8 Simple Ways to Love Yourself
Hi, this is Sarah writing, co-founder of Ladybird Provisions®. As a registered dietitian, I have been obsessed with food for a very long time. In fact, there was a time that food controlled me. It controlled my day-to-day activities, my confidence, my self-worth and my emotional health. I used to avoid high fat foods like butter and full fat dairy like the plague and chose sugar-free and fat-free processed foods instead. I counted every calorie, knew how much exercise I needed to do to burn-off what I had just consumed, and I would regularly obsess so much about what I shouldn’t be eating that when I did in fact eat the “evil” food, I would binge and feel terrible. And the cycle continued. Even though I looked healthy, I wasn’t. My body wasn’t healthy, and my mind space certainly wasn’t. Then, one day it snapped. I was tired of obsessing about food. I was all-of-a-sudden grossed out by all these processed “sugar free” foods that I once loved. My body started craving real food, real fats, real ingredients and I started listening. To this day, I listen to my body. If I’m hungry, I eat. If I crave French fries or ice cream, I eat it – I don’t have an allergy or medical reason not to! But on the day-to-day I eat whole, nourishing foods and I have never felt better. I no longer have to hop on the scale but when I do, I weigh less now than I did when I micromanaged every calorie. I am no longer obsessed with food. It is something that I love and am so grateful that I get to enjoy. And so I do, I enjoy, and I hope that for each and every one of you too. Here are 8 SIMPLE changes that you can make that don’t involve a lot of sacrifice or thought that can help you overcome any dietary hump you may be experiencing.
- EAT REAL FOOD. Despite all the controversies in the field of nutrition, most people agree that the most important thing is to eat real food. Real foods are naturally loaded with vitamins, minerals and antioxidants that our bodies need to support our immune systems. They are typically low in sugar (they contain no added sugars), they can high in healthy fats and proteins, are good for the gut, and way better for the environment. Perhaps most importantly, it takes the focus off dieting and puts it into choosing real, whole foods. Choosing whole foods instead of processed/refined foods is one of the easiest things that you can for yourself and your health. Sure, it may take some getting used to and a little more planning on your end, but it’s worth it. Your health is worth it. You are worth it.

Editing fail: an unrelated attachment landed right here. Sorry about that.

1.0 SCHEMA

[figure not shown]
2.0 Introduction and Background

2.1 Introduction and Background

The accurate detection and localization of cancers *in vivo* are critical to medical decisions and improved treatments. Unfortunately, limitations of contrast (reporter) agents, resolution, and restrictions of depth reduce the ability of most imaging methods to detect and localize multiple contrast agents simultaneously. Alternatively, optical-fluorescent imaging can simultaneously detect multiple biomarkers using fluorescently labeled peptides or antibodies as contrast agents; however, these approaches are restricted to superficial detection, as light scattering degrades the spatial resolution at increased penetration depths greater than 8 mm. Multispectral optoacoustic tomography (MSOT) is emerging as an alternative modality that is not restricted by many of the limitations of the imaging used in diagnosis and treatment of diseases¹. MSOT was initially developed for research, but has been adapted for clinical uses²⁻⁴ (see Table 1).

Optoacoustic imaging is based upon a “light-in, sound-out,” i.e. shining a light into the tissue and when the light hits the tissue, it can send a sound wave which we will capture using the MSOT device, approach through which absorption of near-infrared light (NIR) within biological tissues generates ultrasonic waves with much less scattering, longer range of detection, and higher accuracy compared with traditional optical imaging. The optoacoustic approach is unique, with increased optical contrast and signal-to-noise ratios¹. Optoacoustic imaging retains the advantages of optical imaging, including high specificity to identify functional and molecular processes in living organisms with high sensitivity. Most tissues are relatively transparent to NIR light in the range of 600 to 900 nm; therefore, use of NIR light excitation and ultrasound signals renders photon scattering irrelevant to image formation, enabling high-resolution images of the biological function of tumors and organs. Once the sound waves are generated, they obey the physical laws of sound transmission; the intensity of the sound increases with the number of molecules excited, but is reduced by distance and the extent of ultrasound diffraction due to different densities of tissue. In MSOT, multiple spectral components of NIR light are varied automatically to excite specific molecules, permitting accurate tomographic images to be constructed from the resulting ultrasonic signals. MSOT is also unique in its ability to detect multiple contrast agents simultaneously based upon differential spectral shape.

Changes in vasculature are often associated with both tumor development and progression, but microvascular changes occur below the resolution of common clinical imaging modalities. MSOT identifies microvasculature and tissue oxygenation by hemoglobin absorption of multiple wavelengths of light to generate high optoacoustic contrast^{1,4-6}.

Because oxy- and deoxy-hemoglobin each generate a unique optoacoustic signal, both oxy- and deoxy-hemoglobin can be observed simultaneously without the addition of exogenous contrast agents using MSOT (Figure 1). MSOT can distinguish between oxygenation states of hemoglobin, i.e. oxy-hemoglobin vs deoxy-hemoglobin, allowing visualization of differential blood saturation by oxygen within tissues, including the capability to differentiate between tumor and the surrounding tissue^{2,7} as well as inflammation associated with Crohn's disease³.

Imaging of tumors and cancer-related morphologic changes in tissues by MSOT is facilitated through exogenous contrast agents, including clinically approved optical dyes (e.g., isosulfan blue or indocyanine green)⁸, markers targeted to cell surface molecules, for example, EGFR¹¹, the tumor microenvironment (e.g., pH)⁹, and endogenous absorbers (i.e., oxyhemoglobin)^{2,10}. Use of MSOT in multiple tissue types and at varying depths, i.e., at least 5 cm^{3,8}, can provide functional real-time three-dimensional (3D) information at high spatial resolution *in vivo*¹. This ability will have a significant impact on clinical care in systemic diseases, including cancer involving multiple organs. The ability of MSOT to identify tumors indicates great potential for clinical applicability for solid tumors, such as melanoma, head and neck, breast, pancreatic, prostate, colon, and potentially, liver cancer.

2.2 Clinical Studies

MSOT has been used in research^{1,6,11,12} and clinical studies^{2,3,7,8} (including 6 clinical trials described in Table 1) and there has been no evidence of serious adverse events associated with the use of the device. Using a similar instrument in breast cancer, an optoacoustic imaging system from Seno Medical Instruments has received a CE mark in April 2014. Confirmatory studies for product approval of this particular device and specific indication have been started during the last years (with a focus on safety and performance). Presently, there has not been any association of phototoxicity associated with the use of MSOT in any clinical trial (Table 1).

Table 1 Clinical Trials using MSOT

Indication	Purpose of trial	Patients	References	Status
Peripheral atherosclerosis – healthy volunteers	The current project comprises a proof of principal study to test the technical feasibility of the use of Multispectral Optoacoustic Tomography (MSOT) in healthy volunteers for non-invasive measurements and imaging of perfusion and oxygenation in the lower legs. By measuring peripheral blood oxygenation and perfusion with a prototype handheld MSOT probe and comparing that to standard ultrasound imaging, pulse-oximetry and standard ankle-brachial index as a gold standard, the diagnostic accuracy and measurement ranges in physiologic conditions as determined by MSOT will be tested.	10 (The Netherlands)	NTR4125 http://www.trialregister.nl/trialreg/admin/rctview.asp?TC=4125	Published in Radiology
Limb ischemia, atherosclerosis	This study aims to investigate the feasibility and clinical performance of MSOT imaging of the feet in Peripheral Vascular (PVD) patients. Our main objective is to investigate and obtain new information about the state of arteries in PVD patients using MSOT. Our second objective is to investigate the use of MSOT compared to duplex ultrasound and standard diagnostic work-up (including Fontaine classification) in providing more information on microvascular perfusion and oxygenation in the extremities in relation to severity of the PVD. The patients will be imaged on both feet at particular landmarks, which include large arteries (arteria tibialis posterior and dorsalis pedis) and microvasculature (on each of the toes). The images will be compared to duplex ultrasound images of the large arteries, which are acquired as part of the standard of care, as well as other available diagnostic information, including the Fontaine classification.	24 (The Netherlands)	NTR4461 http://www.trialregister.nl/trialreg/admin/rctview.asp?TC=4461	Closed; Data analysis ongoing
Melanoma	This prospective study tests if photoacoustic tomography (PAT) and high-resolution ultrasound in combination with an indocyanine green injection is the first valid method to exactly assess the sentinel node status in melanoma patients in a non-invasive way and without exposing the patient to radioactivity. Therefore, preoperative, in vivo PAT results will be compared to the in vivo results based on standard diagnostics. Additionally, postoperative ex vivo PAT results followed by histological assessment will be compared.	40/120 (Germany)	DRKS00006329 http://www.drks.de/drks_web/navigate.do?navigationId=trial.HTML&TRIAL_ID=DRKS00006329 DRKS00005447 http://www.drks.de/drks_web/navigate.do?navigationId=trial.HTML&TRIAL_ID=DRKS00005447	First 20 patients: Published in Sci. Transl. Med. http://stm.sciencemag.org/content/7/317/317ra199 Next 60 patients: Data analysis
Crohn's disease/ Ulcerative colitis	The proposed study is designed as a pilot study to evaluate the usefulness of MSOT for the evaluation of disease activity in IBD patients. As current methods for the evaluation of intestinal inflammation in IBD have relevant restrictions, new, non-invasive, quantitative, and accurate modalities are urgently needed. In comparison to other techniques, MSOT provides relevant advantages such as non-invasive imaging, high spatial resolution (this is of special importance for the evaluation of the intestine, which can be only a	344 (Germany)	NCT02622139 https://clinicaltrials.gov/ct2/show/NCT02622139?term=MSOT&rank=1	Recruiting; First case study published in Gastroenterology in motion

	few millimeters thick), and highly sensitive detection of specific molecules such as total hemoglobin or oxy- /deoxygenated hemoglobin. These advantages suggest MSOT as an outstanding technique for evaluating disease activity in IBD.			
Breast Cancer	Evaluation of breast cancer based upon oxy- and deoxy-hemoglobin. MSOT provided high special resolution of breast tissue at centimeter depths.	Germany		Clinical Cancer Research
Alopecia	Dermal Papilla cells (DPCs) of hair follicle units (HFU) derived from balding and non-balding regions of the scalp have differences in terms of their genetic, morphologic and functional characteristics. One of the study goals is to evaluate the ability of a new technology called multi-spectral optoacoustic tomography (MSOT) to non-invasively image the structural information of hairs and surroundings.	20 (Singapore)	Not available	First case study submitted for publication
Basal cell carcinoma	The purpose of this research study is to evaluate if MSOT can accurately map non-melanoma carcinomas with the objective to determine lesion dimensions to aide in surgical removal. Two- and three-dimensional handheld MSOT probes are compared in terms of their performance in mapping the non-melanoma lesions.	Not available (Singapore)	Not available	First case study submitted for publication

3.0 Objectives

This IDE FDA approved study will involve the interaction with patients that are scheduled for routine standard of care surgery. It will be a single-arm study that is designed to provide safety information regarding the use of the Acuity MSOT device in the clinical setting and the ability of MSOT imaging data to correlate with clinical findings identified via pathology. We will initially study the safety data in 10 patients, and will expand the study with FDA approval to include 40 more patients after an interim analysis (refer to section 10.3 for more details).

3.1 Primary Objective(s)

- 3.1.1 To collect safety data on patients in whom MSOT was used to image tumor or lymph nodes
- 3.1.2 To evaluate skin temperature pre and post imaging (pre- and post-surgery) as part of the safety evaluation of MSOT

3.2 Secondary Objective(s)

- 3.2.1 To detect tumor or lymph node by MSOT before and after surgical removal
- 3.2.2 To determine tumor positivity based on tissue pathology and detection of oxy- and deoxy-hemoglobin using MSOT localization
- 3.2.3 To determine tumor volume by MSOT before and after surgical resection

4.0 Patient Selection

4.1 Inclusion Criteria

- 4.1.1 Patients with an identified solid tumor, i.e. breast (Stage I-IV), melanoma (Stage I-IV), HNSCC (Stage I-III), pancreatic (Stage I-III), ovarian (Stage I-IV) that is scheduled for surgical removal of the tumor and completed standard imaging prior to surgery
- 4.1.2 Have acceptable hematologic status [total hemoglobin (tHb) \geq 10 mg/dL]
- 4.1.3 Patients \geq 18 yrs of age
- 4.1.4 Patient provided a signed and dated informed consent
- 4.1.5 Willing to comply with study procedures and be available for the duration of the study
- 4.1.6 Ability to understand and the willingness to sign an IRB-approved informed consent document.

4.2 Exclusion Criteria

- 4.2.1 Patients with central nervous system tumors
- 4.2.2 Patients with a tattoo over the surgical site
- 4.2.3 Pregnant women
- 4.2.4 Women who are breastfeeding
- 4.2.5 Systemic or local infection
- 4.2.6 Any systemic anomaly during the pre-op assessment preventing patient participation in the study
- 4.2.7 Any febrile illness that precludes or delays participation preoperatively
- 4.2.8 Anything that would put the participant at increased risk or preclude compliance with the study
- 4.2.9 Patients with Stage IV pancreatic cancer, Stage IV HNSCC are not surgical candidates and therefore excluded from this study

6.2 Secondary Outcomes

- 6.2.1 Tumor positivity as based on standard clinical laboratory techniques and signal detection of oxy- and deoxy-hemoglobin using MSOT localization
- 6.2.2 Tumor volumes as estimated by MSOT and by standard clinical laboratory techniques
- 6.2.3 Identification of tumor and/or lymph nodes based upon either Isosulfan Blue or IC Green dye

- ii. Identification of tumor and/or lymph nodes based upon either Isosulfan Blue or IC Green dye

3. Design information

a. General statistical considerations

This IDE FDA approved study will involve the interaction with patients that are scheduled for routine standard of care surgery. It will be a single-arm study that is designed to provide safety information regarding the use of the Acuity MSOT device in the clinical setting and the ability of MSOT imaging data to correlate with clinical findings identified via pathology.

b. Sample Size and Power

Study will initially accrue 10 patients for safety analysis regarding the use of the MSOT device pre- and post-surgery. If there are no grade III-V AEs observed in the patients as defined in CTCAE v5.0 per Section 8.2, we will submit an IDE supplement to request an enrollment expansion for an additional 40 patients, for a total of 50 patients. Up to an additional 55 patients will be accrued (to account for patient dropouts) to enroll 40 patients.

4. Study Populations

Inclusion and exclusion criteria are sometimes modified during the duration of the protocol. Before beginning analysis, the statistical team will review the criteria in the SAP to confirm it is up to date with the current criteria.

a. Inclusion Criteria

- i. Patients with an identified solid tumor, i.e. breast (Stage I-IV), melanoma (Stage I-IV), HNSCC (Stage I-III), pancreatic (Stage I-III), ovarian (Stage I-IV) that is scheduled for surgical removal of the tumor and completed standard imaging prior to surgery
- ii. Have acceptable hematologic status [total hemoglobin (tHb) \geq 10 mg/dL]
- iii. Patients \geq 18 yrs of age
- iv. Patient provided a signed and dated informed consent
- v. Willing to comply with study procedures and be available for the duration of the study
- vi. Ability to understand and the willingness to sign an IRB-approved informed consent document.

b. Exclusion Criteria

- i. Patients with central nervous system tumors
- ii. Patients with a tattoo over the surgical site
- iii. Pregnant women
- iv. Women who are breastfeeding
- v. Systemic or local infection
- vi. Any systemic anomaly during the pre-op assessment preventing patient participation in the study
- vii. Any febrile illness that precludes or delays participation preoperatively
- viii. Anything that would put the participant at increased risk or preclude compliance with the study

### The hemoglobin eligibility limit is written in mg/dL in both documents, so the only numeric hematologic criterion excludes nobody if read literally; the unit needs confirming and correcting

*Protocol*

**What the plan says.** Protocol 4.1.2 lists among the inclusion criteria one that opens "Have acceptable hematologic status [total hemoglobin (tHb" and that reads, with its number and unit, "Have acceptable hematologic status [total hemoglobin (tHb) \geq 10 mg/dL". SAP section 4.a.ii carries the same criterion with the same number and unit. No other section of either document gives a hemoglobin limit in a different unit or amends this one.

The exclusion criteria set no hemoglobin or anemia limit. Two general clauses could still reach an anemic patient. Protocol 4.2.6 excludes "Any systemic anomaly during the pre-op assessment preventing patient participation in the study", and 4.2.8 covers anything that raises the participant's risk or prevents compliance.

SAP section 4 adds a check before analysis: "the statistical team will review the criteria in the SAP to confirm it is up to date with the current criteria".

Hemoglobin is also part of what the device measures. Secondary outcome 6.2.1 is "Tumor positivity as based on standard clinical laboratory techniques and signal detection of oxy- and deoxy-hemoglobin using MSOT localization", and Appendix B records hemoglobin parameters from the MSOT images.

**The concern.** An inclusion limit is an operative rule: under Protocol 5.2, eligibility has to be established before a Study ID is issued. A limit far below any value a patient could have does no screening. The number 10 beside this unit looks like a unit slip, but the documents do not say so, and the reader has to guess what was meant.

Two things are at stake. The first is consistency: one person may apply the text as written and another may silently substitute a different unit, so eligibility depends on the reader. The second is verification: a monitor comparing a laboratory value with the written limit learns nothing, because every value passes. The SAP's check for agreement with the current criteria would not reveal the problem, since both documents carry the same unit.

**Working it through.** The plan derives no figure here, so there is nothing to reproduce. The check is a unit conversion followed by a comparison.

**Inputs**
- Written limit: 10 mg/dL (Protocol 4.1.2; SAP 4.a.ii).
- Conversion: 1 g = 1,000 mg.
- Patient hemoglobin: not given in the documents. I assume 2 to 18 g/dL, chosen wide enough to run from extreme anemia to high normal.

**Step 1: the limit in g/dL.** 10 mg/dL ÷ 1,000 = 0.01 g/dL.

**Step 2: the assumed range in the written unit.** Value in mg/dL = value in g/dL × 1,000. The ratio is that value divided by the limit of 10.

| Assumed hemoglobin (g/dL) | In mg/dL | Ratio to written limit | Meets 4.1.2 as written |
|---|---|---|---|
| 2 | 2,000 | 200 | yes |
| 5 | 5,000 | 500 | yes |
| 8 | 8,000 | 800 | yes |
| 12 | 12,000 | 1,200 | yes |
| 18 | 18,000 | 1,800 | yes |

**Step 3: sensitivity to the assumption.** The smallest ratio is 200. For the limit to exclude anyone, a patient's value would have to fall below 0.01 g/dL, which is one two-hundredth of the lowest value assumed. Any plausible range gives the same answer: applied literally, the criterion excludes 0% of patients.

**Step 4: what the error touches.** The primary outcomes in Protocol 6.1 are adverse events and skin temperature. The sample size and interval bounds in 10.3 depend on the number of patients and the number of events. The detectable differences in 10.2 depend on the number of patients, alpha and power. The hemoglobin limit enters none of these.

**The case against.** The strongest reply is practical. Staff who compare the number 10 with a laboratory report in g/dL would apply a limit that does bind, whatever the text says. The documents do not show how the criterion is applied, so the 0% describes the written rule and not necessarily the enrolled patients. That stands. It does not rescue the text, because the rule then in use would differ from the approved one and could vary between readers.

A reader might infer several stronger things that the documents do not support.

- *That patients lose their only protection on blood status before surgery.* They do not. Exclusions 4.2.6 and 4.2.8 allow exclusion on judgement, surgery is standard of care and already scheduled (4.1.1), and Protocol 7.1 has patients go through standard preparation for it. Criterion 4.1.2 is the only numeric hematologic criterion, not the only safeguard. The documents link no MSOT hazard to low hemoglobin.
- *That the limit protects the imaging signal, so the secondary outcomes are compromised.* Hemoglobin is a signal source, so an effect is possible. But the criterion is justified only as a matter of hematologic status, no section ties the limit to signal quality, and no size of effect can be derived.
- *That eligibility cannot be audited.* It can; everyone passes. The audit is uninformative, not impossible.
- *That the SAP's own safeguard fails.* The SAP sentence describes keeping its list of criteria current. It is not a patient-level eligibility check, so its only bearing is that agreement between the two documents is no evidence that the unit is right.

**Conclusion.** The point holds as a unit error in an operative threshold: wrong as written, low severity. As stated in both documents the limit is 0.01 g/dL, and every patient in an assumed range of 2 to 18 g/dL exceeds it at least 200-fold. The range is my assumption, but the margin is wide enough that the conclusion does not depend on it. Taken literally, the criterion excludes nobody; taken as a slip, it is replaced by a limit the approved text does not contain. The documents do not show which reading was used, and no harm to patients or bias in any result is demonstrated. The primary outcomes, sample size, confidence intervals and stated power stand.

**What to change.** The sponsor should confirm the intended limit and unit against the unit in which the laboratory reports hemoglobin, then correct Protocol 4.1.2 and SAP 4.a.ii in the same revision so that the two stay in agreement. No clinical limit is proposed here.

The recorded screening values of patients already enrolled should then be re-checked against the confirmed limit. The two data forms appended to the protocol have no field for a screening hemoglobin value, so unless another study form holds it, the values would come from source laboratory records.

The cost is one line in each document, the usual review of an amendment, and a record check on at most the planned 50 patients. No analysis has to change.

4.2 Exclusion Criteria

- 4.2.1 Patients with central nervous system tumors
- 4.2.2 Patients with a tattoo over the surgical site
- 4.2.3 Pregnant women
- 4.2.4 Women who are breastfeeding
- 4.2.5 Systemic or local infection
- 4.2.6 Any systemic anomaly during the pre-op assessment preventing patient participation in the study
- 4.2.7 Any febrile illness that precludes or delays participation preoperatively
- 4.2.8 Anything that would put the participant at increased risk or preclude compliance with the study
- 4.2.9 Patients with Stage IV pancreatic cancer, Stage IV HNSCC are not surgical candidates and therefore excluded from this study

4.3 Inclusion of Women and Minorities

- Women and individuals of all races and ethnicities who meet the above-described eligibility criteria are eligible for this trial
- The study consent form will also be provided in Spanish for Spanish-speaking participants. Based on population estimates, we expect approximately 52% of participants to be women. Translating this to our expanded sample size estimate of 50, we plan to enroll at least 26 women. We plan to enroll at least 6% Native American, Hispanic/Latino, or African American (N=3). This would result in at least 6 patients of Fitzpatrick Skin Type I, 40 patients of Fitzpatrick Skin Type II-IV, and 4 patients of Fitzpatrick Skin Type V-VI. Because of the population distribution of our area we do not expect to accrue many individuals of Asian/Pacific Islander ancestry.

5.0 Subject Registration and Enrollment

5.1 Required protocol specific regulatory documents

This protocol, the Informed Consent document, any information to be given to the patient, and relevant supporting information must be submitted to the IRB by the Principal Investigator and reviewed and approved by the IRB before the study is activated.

- CUT OUT REFINED SUGAR. Love sweets?! So, do I! But try looking for products that use coconut sugar or maple sugar instead of refined cane sugar. Unlike cane sugar, coconut sugar contains the minerals iron, zinc, calcium and potassium + inulin (a fiber) that can slow glucose absorption. Did you know that maple sugar has fewer calories than cane sugar and also contains manganese, riboflavin, zinc, magnesium, calcium and potassium, all of which are necessary to a daily diet? Likewise, these vitamins and minerals have shown to be beneficial to heart health and strong immune systems. Don’t overdo it, sugar is till sugar, but if you want to indulge – definitely opt for an alternative to cane sugar when possible.
- SWAP OUT CARBS. Replace with healthy fat and protein in 2 of your meals or snacks every day. Are you used to having toast, bagels or cereal for breakfast? Instead of focusing on the “carb” as your main dish, try swapping out for proteins and healthy fats and see how you feel. Proteins and fat will keep you full longer, won’t cause the blood sugar spike and crash, and will leave you with more energy throughout the day. Need some examples – here are a few ideas:
- Breakfast: Farm fresh eggs cooked in grass-fed butter + avocado + leftover roasted broccoli + coffee (with a Ladybird Bomb, of course!)
- Lunch: Tuna or grilled chicken salad made with avocado oil mayonnaise on salad with or cooked veggies (if that’s what you’re in the mood for), plus a handful of grain-free crackers or chips!